Advertisement
Browse Subject Areas
?

Click through the PLOS taxonomy to find articles in your field.

For more information about PLOS Subject Areas, click here.

  • Loading metrics

Expression of Inflammatory and Cell Death Program Genes and Comet DNA Damage Assay Induced by Escherichia coli in Layer Hens

  • Gamal M. K. Mehaisen ,

    gamoka@cu.edu.eg

    Affiliation Department of Animal Production, Faculty of Agriculture, Cairo University, Giza, Egypt

  • Mariam G. Eshak,

    Affiliation Department of Cell Biology, National Research Centre, Giza, Egypt

  • M. I. El Sabry,

    Affiliation Department of Animal Production, Faculty of Agriculture, Cairo University, Giza, Egypt

  • Ahmed O. Abass

    ‡ This author is principal investigator and research team leader on this work.

    Affiliation Department of Animal Production, Faculty of Agriculture, Cairo University, Giza, Egypt

Expression of Inflammatory and Cell Death Program Genes and Comet DNA Damage Assay Induced by Escherichia coli in Layer Hens

  • Gamal M. K. Mehaisen, 
  • Mariam G. Eshak, 
  • M. I. El Sabry, 
  • Ahmed O. Abass
PLOS
x

Abstract

Modern methods of industrial poultry and egg production systems involve stressful practices that stimulate Escherichia coli (E. coli) activity causing endotoxic shock. This investigation was conducted to evaluate the expression of pro-inflammatory cytokines and cell death program genes and DNA damage induced by E. coli in the brain and liver tissues of laying hens. A total of two hundred and ten H&N brown layer hens with 20 week age, were used in this research. First, preliminary experiments were designed (60 hens in total) to establish the optimal exposure dose of E. coli and to determine the nearest time of notable response to be used in the remainder studies of this research. At 35-wk of age, 150 hens were randomly assigned into 2 groups with 3 replicates of 25 birds each; the first group was injected in the brachial wing vein with 107 E. coli colony/hen, while the second group was injected with saline and served as a control. The body temperature and plasma corticosterone concentration were measured 3 hr after injection. Specimens of liver and brain were obtained from each group and the gene expression of p38 mitogen-activated protein kinase, interlukin-1β (IL-1β), tumor necrosis factor alpha (TNF-α), Bax, and caspase-3 genes were measured by quantitative real-time PCR. DNA damage in the brain and liver tissues were also measured by comet assay. Hens treated with E. coli showed significant (P<0.05) increase of body temperature and plasma corticosterone (42.6°C and 14.5 ng/ml, respectively) compared to the control group (41.1°C and 5.5 ng/ml, respectively). Additional remarkable over-inflammation gene expression of p38, IL-1β and TNF-α.genes were also detected in the brain (2.2-fold, 2.0-fold and 3.3-fold, respectively) and the liver (2.1-fold, 1.9-fold and 3.0-fold, respectively) tissues of the infected chickens. It is also important to note that hens injected with E. coli showed an increase in DNA damage in the brain and liver cells (P<0.05). These results were synchronized with activating cell death program since our data showed significant high expression of Bax gene by 2.8- and 2.7-fold and caspase-3 gene by 2.5- and 2.7-fold in the brain and liver tissues of infected chickens, respectively (P<0.05). In conclusion, the current study indicates that E. coli injection induces inflammatory physiological response and triggers cell death program in the brain and liver. Our results provide more understanding to endotoxic shock by E. coli in chickens at cellular level. Further studies are required to confirm if such responses are destructive or protective to set the means through which a chicken mounts a successful defense against avian pathogenic E. coli.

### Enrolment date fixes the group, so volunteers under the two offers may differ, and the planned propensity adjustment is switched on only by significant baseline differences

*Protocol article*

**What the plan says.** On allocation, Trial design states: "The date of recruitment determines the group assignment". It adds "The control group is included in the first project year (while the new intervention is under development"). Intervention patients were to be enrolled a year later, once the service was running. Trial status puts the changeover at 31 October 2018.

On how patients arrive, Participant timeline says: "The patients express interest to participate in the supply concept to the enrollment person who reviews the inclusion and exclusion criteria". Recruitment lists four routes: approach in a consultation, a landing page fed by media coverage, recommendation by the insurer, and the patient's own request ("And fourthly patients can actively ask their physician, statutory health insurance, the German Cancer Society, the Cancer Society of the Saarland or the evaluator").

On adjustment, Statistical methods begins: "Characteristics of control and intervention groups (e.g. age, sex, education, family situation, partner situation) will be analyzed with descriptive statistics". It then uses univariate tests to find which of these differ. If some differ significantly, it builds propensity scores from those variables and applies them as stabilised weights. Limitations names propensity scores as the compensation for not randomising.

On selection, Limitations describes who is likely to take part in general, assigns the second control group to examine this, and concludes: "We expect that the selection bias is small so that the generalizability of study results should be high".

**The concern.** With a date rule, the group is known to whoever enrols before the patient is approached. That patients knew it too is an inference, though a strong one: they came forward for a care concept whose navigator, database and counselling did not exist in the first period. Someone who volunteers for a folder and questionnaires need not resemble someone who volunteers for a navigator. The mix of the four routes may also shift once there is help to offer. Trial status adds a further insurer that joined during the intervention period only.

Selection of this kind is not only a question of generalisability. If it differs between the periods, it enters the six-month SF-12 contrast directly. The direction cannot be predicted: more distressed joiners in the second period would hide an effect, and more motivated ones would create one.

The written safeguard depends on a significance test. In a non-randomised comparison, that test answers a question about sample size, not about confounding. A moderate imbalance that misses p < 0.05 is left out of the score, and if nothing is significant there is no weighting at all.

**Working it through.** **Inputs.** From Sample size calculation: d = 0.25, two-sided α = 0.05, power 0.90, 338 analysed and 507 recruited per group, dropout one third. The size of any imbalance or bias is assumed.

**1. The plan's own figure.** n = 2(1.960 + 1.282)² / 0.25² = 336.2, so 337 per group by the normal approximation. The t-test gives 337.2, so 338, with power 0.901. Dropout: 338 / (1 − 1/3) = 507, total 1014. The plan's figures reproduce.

Introduction

It is estimated that in order to feed the world population in 2050, there has to be a 70% increase in food production over today’s levels. The livestock sector, particularly poultry production, forms an essential component to meet these demands in both developed and undeveloped regions. Despite the improvement in poultry production systems and the parallel enhancement in the trade volume of their products over the past years, Avian Pathogenic Escherichia Coli (APEC) is the leading cause of morbidity and mortality in poultry and exerts significant economic and welfare costs and continues to pose a formidable challenge to poultry industry. For example, the commercial egg laying industry in US is comprised of over 303 million laying hens in April 2016, of which about 263 million table eggs are produced per day [1]. Because of massive egg production, virtually laying hens are exposed to a wide range of potential stressors including cages, housing-specific challenges, disease agents, poor bone strength, balanced rations, foot health, and pests and parasite load [2]. Such stress leads to activate E. coli in the digestive system of chickens which in turn induces endotoxin stress [3]. Clinically, APEC is a strain of E. coli that has the ability to enter the host through ingestion or inhalation, after which it translocate across mucosal layers, then colonize in other tissues via the bloodstream [4]. Poultry infections with APEC are frequently associated with sudden death, salpingitis, peritonitis, pericarditis, perihepatitis and airsacculitis. APEC infections also contributed to reduced, quality and hatching of eggs [5,6]. Unfortunately, prophylactic use of antibiotics to control APEC in poultry is still restricted owing to the risk of residues entering the food chain and it’s potential to evolve multi-drug resistant strains [7,8]. Vaccination against APEC can be problematic since, because of differences between disease causing serogroups, many vaccines do not protect well against a heterologous challenge [6]. Furthermore, the strong similarities in genome sequences of APEC strains and human extra-intestinal pathogenic E. coli indicates that they may also pose a threat to human health and other animals [9].